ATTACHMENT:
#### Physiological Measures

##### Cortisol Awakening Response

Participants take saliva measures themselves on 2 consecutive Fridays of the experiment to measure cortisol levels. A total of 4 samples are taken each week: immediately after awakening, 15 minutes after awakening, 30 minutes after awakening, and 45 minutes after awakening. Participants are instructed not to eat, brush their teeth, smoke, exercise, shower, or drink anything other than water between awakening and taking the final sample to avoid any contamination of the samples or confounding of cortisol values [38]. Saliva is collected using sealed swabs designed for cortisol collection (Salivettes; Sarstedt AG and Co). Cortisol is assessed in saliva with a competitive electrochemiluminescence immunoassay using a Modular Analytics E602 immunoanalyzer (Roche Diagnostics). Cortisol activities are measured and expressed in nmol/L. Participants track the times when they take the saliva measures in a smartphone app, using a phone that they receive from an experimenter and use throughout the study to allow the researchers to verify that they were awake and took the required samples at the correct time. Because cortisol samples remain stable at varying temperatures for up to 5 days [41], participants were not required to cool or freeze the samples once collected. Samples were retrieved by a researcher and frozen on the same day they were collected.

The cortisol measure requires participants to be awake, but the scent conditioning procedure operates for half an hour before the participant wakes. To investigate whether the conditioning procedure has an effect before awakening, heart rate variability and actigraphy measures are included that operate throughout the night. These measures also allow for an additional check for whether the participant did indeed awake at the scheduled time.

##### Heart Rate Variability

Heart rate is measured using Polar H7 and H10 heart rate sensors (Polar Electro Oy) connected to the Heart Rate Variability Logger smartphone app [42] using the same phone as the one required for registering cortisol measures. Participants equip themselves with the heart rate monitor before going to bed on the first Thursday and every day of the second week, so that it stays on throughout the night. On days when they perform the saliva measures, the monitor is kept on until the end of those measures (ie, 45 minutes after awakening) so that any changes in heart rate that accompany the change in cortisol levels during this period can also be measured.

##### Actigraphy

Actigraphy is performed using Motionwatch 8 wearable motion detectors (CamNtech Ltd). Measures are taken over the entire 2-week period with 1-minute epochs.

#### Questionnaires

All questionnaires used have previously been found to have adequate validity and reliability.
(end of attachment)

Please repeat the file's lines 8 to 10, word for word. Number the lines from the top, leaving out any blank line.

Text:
Actigraphy is performed using Motionwatch 8 wearable motion detectors (CamNtech Ltd). Measures are taken over the entire 2-week period with 1-minute epochs.

#### Questionnaires

All questionnaires used have previously been found to have adequate validity and reliability.